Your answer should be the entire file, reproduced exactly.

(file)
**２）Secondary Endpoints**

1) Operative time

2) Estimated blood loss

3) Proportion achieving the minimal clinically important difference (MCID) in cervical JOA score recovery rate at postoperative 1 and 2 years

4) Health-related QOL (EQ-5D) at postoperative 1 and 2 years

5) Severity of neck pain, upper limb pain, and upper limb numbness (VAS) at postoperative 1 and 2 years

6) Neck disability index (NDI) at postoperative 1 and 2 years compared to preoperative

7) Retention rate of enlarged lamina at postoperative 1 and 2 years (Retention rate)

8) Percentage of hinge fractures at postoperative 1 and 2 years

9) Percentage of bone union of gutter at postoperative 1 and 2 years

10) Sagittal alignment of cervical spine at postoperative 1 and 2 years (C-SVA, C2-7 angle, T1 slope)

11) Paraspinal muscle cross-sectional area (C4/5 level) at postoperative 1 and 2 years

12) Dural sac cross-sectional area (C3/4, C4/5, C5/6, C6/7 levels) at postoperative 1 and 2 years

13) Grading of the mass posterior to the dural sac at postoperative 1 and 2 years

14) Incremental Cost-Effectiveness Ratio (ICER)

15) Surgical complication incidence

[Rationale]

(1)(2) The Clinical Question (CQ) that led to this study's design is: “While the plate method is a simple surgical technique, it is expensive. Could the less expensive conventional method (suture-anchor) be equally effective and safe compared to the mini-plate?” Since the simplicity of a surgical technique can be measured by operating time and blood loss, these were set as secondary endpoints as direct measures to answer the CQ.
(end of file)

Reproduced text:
**２）Secondary Endpoints**

1) Operative time

2) Estimated blood loss

3) Proportion achieving the minimal clinically important difference (MCID) in cervical JOA score recovery rate at postoperative 1 and 2 years

4) Health-related QOL (EQ-5D) at postoperative 1 and 2 years

5) Severity of neck pain, upper limb pain, and upper limb numbness (VAS) at postoperative 1 and 2 years

6) Neck disability index (NDI) at postoperative 1 and 2 years compared to preoperative

7) Retention rate of enlarged lamina at postoperative 1 and 2 years (Retention rate)

8) Percentage of hinge fractures at postoperative 1 and 2 years

9) Percentage of bone union of gutter at postoperative 1 and 2 years

10) Sagittal alignment of cervical spine at postoperative 1 and 2 years (C-SVA, C2-7 angle, T1 slope)

11) Paraspinal muscle cross-sectional area (C4/5 level) at postoperative 1 and 2 years

12) Dural sac cross-sectional area (C3/4, C4/5, C5/6, C6/7 levels) at postoperative 1 and 2 years

13) Grading of the mass posterior to the dural sac at postoperative 1 and 2 years

14) Incremental Cost-Effectiveness Ratio (ICER)

15) Surgical complication incidence

[Rationale]

(1)(2) The Clinical Question (CQ) that led to this study's design is: “While the plate method is a simple surgical technique, it is expensive. Could the less expensive conventional method (suture-anchor) be equally effective and safe compared to the mini-plate?” Since the simplicity of a surgical technique can be measured by operating time and blood loss, these were set as secondary endpoints as direct measures to answer the CQ.